Failing that, do what I did and move 250 miles away the first chance you get! The ultimate in detaching smile.

Oh, and yes, have a look on the Stately Homes thread.

BTW, you are minimising your mother's behaviour. As it happens, she does sound like a bad mother.

She's not just a bad mother she's an emotionally abusive one instead and like many children now adults of such toxic people you have FOG in spades - fear, obligation, guilt. She is not and never will be the nice kind person you so want her to be because she was not built that way. Her own parents were likely to be abusive themselves and your mother's way of dealing with this was to become emotionally unhealthy herself. They also did the damage by making her the centre of their own emotional universe.

People from dysfunctional families end up playing roles and your dad plays the role of enabler to perfection. He will still likely put her above you and I would not let him off the hook either. He gets what he wants from this relationship with his wife and he has also failed abjectly to protect you from her.

What if anything do you get out of contact with her?. Have you considered going low or even no contact with such people?. You are also minimising her behaviour as a defence mechanism and to protect yourself from the realities of her ongoing abuses at home.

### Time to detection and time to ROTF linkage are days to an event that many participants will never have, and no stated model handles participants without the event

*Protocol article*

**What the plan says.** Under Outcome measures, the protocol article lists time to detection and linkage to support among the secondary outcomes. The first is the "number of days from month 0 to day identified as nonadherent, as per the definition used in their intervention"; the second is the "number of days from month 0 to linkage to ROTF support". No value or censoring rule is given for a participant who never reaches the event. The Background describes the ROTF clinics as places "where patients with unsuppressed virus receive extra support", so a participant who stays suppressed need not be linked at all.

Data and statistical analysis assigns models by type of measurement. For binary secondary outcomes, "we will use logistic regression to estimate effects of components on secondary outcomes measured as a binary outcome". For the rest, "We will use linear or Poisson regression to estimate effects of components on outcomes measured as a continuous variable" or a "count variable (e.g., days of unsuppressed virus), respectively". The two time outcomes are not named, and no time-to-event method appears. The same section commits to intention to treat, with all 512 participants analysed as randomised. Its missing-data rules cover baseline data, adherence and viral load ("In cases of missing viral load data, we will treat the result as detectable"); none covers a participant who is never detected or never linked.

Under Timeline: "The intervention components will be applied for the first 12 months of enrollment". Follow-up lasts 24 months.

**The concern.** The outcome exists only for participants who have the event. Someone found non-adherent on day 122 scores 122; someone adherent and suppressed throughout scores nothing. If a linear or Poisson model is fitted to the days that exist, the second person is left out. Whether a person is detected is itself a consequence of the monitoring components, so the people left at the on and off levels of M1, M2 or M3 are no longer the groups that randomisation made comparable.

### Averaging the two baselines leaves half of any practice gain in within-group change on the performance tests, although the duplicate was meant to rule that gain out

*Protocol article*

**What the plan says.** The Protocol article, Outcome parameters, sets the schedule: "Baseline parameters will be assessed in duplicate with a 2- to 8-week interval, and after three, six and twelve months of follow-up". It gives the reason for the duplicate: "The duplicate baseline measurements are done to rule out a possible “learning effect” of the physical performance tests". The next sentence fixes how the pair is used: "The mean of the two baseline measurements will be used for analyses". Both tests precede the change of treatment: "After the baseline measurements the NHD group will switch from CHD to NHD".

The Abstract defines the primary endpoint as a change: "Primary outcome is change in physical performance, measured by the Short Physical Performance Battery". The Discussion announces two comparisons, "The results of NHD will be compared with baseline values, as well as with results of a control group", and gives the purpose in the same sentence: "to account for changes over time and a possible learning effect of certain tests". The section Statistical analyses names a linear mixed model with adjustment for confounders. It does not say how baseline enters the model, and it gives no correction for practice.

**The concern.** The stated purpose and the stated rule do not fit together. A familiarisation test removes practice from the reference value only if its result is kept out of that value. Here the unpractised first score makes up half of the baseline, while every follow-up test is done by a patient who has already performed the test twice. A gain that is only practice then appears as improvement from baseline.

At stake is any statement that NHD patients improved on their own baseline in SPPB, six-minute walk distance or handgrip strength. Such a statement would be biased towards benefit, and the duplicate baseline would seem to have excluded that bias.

Abusive people are often very plausible to those in the outside world and can be "pillars of the community".

You would not tolerate this from a friend; your parents are really no different.

Would also suggest you look at and post on the "well we took you to Stately Homes" thread on these pages.

Toxic parents do not apologise for their actions nor take any responsibility for them.

CogitoErgoSometimes Mon 25-Mar-13 12:49:46

" I think it probably is her way of manipulating us somewhat "

There's no 'somewhat'... smile The main reason she seems fine to everyone else is that she knows they wouldn't stand for her silly tricks. Tell her that people who moan all the time are very, very boring...

CelticPixie Mon 25-Mar-13 16:15:35

Attila its interesting you mention her own childhood because I've always got the impression that it wasn't all that great. My grandmother was a very difficult woman and knowing what I know now I'm sure she had some kind of personality disorder. She could be very cold, was incredibly selfish and seemed to lack any kind of empathy or even maternal instinct. Some if the stories I've heard from my mum about the things my grandmother said and did are quite shocking, and yet my mum and her siblings always pandered to her every whim Right up until her death. They all seemed to desperately seek her approval but I'm not sure any of them ever got it.

My mum has never cuddled or kissed either myself or my brother something I find incomprehensible now I'm a mum because if you cant hug your kids then there is something fundamentally wrong IMO. Fortunately my dad is a very loving man who always showed us affection so I've never missed out on it but when I look back I think its disturbing how little affection we were shown from our own mother.

DonkeysDontRideBicycles Mon 25-Mar-13 16:27:21